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No Biological Relation? How to Get Custody of a Child Who is Not Your Own

Maybe you’re a stepmom looking to take over for an MIA parent. Maybe you’re an uncle with concerns about your nephew’s current living conditions. Perhaps you’re a foster parent. Whatever your reasons for thinking about non-parent custody, it’s important to realize that it won’t be a walk in the park. You’ll need to follow quite a few guidelines to assume guardianship of a child, so consider this a primer on the basics.

Understand the General Criteria

While every state will have its own rules and regulations about non-parent custody, there are generally two paths that you can follow. The first involves “consent guardianship” where the child’s biological parents agree to give you custody, and the second is a “non-parent custody petition” where you prove that the child’s parents are dead, missing or just unfit to raise them.

Research Your State’s Laws

Custody issues are handled on a local level instead of a federal one, so there are no big, all-encompassing rules about what’s required and what’s not. You’ll need to research non-parent custody regulations in your specific state to figure out the exact criteria for taking on a child. For example, some states won’t authorize non-parent custody if the child’s parents are still married, and other states won’t let grandparents file for custody unless the child has been formally put up for adoption.

Establish Legal Standing

“Legal standing” refers to your right to claim custody of the child. Blood relation is the easiest way to do this, especially if you’re a close relative like an aunt or uncle, but step-parents also hold sway if the child has been living with them for an extended period of time. The same goes for foster parents looking to make their family situation a little more permanent. If you have no legal or familial ties to the child at all, legal standing will be harder to prove.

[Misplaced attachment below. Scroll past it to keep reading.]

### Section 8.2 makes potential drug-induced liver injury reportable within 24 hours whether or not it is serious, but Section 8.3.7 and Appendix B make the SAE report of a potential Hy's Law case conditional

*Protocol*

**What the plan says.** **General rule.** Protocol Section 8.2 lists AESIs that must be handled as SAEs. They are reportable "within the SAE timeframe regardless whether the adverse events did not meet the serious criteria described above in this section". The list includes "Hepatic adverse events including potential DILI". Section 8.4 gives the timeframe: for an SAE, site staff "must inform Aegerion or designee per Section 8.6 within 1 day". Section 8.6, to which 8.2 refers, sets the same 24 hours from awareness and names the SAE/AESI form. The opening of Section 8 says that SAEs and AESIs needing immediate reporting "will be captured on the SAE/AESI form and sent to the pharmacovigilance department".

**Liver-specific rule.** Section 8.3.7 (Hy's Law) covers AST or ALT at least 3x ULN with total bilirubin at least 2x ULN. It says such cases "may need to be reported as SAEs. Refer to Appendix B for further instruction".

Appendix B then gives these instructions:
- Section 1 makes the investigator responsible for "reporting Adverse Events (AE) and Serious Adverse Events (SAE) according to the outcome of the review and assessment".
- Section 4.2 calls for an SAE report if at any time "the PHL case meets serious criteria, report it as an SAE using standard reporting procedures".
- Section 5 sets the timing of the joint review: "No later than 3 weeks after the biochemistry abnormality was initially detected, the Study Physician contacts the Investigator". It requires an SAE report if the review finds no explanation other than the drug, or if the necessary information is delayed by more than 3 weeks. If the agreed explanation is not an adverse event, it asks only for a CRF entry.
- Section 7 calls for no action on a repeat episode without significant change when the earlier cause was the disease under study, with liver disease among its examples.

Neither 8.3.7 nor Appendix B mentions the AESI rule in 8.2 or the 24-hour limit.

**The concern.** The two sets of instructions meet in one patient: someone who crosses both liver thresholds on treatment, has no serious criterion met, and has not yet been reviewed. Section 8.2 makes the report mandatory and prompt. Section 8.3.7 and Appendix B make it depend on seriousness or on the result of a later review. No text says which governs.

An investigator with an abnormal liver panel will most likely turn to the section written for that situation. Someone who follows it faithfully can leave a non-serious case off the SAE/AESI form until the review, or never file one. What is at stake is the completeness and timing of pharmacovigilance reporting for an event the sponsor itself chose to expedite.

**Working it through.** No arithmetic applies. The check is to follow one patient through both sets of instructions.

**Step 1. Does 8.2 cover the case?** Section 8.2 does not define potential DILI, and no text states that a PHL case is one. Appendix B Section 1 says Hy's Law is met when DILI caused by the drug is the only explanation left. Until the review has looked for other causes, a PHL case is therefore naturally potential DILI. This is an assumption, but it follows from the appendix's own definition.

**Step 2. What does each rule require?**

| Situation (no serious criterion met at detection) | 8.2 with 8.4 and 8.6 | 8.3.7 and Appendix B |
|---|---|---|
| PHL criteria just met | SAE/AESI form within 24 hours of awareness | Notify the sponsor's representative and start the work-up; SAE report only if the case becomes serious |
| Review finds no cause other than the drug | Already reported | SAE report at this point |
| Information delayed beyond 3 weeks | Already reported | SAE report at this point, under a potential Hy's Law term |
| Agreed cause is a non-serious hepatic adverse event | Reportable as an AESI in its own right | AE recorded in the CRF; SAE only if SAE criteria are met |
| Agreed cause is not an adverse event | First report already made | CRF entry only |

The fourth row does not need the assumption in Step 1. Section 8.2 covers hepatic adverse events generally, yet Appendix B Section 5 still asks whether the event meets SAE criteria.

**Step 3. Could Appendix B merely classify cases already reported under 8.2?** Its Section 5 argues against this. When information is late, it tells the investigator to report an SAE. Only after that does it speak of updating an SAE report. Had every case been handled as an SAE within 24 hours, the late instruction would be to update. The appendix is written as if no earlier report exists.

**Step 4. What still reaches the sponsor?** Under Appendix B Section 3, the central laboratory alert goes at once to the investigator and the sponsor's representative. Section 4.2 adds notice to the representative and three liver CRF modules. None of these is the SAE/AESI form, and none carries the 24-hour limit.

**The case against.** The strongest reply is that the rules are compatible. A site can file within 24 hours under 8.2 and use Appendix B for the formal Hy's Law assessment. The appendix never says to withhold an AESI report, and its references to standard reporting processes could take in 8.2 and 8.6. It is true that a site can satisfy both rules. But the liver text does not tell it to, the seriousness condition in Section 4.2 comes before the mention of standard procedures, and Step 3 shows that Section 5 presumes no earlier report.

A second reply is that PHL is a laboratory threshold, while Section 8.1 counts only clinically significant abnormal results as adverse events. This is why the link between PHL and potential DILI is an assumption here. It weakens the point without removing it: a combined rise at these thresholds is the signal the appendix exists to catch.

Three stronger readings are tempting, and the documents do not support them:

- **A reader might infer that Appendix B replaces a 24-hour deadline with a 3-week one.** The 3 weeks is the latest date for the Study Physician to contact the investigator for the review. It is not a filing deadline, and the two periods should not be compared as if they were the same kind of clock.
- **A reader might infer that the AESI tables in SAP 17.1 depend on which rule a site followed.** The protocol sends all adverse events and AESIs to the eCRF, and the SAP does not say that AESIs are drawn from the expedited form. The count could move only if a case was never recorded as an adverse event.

Talk to a Lawyer

If you’re ready to start proceedings on non-parent custody, a family law attorney is your best bet. Depending on their specialization, they can help you with everything from adopting a foster child to taking guardianship of a younger cousin. They’ll also be able to navigate any legal hurdles that you face along the way, including missing parents, outdated paperwork and difficult judges.

If you can provide a child with a loving home, it doesn’t matter if you’re their biological parent or not. It’s in their best interest to stay with you. Use these guidelines for filing a non-parent custody petition and making your family grow.

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Author Info: Hannah Whittenly is a freelance writer and mother of two from Sacramento, CA. She enjoys kayaking and reading books by the lake. You can find her on Twitter.

Bob Kraft

I am a Dallas, Texas lawyer who has had the privilege of helping thousands of clients since 1971 in the areas of Personal Injury law and Social Security Disability.

About This Blog

The title of this blog reflects my attitude toward those government agencies and insurance companies that routinely mistreat injured or disabled people. As a Dallas, Texas lawyer, I've spent more than 45 years trying to help those poor folk, and I have been frustrated daily by the actions of the people on the other side of their claims. (Sorry if I offended you...)

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